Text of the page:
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London : 1825.) The same spirit is in the abridgment as in the original. Rev. John Scott continued the original work in quite a full and very valuable history of the Reformation in Germany and Switzerland, (in three volumes, London : 1828– 1831.) The same has been done by Rev. Henry Stebbing, independently of Mr. Scott, (three volumes, London : 1839-1842.) Both of these writers enter with full sympathy into the history of the Reformation, though one differs somewhat from the other in the position from which he views questions that have arisen since the times of the Reformer.

A more recent work written in English, on Church History in general, is that of Dean Waddington. This was prepared for the “Society for the Diffusion of Useful Knowledge.” It is written in a lively style, which makes the reading of it agreeable. The author has studied the sources of history for himself, and has given us a work from which we may draw a large amount of valuable information. But it is by no means a complete history of the Church. Some important branches are almost wholly omitted, such as the history of doctrines and of Christian life and manners. There is in the work a want of sympathy with the condition of mankind as to the need which the Gospel is intended to supply, and as to the blessedness of its provisions for that need. The foundation-stone of the Church and the Church itself as built thereon, the author does not keep always in view. He seems at times to have satisfaction in bringing to view the carnal policy, and the deep moral corruptions of men distinguished in ecclesiastical annals, and had we no other means than this work gives us of ascertaining what Christianity is, and the benefits it has conferred on the world, we might be doubtful as to its divine origin and the transcendent nature of it as the revelation of God's grace.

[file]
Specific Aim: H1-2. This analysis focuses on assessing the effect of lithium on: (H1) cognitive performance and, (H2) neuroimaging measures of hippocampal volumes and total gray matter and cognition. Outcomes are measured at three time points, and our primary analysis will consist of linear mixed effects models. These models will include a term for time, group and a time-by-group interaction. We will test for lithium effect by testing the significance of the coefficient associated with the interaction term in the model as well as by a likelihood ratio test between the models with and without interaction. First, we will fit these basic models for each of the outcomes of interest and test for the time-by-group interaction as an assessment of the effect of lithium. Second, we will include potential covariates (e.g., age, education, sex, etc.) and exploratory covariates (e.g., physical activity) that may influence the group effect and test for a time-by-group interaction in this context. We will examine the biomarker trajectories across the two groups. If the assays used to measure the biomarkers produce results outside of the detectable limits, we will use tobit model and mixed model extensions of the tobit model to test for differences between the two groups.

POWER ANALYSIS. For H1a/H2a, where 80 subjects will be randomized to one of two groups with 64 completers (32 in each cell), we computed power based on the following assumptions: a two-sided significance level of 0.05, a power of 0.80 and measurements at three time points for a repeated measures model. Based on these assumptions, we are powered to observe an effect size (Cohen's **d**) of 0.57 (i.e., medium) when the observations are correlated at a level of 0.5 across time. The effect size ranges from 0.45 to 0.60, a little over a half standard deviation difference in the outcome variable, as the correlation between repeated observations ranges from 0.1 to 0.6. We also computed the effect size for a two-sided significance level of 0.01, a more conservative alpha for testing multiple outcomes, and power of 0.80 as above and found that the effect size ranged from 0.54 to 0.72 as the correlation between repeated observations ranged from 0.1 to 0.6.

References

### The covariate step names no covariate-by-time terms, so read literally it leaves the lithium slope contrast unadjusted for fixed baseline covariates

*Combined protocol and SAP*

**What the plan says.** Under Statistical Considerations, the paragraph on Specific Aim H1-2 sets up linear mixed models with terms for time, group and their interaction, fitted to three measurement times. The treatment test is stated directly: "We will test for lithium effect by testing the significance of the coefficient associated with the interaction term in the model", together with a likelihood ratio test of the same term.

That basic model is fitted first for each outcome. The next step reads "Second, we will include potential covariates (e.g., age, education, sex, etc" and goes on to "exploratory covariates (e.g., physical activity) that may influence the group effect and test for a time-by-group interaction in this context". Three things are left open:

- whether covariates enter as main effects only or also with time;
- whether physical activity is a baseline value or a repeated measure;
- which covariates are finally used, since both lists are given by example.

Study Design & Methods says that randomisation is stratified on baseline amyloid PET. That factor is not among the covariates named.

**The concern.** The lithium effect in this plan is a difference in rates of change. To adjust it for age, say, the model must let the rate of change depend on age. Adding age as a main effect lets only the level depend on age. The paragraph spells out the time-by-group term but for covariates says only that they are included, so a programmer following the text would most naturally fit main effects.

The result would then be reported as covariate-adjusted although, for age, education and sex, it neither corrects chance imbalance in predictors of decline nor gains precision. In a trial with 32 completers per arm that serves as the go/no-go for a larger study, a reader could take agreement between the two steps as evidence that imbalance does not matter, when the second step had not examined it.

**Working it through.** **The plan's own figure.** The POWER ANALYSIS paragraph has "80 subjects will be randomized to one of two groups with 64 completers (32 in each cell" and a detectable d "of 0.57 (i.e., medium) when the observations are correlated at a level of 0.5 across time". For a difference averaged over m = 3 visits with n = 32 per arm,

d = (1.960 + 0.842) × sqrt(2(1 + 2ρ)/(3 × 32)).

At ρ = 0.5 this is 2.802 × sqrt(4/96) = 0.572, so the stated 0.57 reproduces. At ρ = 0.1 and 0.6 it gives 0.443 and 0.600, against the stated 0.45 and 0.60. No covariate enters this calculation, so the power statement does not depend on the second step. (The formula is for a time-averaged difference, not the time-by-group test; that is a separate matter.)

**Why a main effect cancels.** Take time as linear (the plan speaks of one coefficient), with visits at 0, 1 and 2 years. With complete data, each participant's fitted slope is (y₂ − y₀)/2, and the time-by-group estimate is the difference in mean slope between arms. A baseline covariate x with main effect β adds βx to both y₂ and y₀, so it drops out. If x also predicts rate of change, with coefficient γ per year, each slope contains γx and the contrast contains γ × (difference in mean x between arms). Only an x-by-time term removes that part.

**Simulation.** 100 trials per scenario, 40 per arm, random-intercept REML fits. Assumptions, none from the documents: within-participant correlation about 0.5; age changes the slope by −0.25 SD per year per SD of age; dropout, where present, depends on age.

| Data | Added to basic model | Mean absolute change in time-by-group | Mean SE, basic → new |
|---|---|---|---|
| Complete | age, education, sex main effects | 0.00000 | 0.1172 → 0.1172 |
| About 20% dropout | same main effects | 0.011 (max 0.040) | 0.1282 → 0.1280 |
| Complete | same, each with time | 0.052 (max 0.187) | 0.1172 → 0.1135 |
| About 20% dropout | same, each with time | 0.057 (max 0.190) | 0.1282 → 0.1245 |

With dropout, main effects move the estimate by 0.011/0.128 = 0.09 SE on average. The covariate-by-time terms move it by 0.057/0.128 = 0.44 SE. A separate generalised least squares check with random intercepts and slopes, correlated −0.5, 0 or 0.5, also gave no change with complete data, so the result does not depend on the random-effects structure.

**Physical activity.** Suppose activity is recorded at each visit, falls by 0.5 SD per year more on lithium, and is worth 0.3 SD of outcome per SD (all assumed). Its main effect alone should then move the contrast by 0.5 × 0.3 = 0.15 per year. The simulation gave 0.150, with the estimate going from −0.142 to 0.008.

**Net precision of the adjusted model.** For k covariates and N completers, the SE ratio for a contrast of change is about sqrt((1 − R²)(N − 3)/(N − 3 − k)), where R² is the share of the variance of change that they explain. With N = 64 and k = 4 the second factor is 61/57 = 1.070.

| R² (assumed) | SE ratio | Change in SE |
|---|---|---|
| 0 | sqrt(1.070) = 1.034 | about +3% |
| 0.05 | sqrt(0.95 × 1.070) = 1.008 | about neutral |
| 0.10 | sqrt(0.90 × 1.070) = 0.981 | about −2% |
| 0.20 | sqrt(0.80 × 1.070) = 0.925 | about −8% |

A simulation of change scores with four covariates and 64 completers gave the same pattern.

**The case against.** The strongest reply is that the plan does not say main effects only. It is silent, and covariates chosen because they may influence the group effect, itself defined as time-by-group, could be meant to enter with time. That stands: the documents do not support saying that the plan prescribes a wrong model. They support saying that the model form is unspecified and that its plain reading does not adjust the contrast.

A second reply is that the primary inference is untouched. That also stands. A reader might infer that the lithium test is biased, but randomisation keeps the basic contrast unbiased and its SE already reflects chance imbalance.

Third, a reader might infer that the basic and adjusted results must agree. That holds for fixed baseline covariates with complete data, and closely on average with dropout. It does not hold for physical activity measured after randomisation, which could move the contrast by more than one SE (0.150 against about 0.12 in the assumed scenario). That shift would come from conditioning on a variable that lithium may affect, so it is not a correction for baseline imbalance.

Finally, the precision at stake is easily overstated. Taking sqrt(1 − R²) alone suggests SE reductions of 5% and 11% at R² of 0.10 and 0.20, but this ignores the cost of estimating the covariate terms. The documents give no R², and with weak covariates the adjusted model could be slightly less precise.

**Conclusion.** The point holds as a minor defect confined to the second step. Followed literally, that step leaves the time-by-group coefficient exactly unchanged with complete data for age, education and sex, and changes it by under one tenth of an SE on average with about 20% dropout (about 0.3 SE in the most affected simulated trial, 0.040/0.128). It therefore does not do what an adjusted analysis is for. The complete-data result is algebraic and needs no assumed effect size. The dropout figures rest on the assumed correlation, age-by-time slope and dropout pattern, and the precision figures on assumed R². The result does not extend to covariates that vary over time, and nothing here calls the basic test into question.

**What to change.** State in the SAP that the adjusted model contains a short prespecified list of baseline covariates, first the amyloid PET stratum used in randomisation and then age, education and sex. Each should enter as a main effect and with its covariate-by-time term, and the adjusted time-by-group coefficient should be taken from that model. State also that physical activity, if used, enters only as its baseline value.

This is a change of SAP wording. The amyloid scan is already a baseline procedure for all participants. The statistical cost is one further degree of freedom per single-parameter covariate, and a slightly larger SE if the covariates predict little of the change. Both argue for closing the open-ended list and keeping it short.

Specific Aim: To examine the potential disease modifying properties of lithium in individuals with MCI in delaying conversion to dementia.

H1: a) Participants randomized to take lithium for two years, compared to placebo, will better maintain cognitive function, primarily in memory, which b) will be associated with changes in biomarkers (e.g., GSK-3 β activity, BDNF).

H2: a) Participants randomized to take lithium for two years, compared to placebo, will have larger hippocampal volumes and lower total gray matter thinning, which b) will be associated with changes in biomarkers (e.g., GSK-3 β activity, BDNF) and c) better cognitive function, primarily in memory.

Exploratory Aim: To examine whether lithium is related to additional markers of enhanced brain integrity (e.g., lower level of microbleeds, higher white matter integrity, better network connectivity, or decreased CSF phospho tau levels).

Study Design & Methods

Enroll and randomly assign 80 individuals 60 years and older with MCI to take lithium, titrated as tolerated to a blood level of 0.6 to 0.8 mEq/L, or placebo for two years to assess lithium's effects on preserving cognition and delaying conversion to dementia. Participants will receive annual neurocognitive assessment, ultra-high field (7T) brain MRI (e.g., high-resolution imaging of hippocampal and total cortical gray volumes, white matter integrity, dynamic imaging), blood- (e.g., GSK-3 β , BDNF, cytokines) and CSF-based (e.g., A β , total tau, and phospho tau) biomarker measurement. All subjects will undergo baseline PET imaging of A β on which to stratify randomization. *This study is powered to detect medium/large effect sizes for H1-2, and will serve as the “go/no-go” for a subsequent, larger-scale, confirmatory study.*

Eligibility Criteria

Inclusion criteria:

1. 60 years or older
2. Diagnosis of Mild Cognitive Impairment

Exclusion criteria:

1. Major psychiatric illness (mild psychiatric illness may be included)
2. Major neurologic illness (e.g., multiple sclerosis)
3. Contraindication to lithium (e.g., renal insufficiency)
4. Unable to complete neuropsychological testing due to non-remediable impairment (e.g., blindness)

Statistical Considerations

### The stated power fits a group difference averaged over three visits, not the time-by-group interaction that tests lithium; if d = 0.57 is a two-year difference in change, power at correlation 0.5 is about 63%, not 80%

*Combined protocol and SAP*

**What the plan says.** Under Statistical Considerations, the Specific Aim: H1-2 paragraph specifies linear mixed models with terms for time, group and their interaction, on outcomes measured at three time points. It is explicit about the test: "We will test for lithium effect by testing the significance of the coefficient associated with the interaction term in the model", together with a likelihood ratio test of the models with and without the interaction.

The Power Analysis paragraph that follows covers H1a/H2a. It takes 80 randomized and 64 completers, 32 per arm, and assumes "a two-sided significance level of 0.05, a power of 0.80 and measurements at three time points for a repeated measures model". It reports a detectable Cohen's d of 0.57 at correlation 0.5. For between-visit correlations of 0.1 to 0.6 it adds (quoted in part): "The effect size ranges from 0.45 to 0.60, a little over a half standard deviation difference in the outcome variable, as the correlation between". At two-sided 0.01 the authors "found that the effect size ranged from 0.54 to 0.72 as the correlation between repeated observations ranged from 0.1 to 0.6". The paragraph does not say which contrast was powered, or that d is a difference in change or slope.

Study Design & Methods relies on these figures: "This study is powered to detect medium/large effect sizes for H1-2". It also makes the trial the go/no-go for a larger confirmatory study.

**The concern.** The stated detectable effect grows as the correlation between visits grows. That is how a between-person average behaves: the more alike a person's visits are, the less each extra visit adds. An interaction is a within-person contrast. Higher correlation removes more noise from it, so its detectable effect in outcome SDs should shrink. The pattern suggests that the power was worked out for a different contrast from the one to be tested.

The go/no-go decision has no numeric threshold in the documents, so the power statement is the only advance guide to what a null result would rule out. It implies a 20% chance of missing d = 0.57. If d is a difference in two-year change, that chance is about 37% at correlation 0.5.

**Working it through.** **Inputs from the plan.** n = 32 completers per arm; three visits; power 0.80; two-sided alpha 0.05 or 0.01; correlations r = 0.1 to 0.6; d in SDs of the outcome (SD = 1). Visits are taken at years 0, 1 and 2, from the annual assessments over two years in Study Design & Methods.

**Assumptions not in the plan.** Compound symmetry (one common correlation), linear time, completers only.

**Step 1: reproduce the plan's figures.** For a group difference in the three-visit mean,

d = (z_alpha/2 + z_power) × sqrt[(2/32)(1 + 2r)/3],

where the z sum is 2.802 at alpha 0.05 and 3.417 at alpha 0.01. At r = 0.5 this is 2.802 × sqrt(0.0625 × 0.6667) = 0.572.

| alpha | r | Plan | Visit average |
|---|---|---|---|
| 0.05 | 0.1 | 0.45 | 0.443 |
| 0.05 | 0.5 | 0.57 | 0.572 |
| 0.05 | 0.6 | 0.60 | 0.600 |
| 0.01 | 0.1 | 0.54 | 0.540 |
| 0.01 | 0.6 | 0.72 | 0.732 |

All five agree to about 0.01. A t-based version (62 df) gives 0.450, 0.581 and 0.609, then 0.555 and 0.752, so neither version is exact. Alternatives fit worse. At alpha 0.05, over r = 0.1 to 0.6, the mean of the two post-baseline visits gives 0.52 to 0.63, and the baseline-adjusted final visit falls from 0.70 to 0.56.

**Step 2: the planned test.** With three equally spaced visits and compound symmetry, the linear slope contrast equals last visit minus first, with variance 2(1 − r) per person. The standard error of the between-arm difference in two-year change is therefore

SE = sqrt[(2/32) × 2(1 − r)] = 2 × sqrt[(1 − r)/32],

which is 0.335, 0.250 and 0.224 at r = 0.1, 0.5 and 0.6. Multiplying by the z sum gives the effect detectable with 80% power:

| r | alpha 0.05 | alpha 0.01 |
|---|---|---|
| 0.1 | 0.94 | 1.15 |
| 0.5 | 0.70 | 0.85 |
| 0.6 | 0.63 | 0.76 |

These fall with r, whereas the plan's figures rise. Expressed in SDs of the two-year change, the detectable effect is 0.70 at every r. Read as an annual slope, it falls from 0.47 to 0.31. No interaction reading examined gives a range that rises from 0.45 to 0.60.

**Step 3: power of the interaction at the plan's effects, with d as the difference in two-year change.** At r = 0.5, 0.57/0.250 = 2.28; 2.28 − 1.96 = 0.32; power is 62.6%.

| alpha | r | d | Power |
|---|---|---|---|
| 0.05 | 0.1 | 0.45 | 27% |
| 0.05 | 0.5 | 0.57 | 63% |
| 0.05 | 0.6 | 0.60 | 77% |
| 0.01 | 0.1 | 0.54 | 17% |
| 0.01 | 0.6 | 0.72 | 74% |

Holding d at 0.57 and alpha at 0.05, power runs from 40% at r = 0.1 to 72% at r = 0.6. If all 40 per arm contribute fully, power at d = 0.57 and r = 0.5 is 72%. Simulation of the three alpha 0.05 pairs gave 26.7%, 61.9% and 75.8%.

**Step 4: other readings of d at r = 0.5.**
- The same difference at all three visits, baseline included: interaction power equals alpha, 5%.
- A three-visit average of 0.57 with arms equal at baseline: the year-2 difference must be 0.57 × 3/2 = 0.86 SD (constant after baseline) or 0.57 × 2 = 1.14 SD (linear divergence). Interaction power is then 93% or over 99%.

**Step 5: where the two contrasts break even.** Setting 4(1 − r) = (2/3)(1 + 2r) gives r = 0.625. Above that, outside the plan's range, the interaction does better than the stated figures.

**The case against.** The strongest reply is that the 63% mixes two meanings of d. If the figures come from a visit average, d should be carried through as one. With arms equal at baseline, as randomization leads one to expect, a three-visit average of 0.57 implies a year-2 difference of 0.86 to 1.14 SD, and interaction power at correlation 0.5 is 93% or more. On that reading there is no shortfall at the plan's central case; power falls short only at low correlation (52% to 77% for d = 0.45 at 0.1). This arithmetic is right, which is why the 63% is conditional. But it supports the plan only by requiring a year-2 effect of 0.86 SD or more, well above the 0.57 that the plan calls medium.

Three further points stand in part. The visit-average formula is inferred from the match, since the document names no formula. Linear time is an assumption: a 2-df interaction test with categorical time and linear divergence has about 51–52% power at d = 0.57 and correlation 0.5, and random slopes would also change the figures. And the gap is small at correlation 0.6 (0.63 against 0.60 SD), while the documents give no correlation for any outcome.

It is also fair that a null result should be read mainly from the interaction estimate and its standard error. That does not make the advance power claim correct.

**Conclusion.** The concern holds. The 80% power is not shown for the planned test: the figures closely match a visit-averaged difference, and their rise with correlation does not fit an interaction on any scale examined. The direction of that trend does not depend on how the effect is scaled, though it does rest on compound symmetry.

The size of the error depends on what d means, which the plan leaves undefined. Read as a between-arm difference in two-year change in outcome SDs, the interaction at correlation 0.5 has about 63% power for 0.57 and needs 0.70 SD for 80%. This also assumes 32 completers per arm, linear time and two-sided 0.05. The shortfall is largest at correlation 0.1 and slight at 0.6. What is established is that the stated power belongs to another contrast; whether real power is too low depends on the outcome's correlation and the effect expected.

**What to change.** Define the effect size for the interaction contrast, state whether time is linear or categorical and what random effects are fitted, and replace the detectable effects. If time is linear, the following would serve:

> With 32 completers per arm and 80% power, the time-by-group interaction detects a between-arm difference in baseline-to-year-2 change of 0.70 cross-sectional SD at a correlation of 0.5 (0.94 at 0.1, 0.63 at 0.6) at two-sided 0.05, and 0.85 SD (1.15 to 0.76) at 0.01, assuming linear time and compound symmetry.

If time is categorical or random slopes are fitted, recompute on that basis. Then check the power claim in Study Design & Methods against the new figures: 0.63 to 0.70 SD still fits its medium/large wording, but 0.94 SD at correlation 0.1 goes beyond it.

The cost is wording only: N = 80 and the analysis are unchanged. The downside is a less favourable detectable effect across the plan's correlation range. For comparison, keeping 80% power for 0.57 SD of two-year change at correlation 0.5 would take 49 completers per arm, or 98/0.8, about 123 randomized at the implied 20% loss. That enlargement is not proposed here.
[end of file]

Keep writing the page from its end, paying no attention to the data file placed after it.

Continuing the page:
Later still than Dean Waddington's history, appeared that of Dean Milman. He published first a “History of Christianity from the birth of Christ to the abolition of Paganism in the Roman Empire." (Republished under the editorship of Rev. James Murdock, D.D., by Harper & Brothers, New York, 1844.) The author's plan has excluded some matters of great moment in proper Church History. He evidently does not aim

to exhibit the Church in its proper progress as the kingdom of God on earth, but rather as the grand instrument of the world's improvement. Himself says: “Our attention will be chiefly directed to the effects of Christianity on the social, and even political condition of man." Or as he says again: “To exhibit the reciprocal influence of civilization on Christianity and of Christianity on civilization.” A goodly portion of the work is given to the life of our Saviour. In this part especially ap. pear the most objectionable features of the book. The author deals with the miraculous events in the gospel history, as, in his History of the Jews, he does with those of the Old Testament, that is, in a way which the simple Christian must abhorrently reprobate, because it virtually upsets the foundation of our faith, and which makes the very starting-point of Church History hardly better than a fable. He does profess to see the Divine in Christianity, and to hold the Godhead of the Saviour. But on his principles of interpretation, of what value is the faith beyond what in fact he avows it as his purpose to exhibit it in history, that is, as the means of “social and political” improvement ? Even this, however, it never would have been, apart from its proper miracles. Not only was Christianity introduced into the world by the miraculous birth and proper incarnation of the Son of God, and propagated by miracles, but it is in itself in its whole peculiarity miraculous. It doctrines, transcendent mysteries, never entered into human heart to conceive, and the presence of the Holy Ghost, sent by the Lord Jesus, who was exalted “by his mighty resurrection and glorious ascension” to the glory of the eternal God, must ever be supernaturally with the Church in order to its proper growth and proper fruits on earth. A History of Christianity on Dean Milman's plan and proceeding in his spirit may be profitable as a history of the great events in the social progress of our race, but for all the purposes of a proper ecclesiastical history it ought not to have the title. His style is singulary rich, abounding in wealth of imagination, and throwing out before us the pictures of a gorgeous poetry. But it is sometimes cumbrous from that very richness, and it has, too, the fault at times of obscurity,“ dazzling," it may be, "from excess of light.”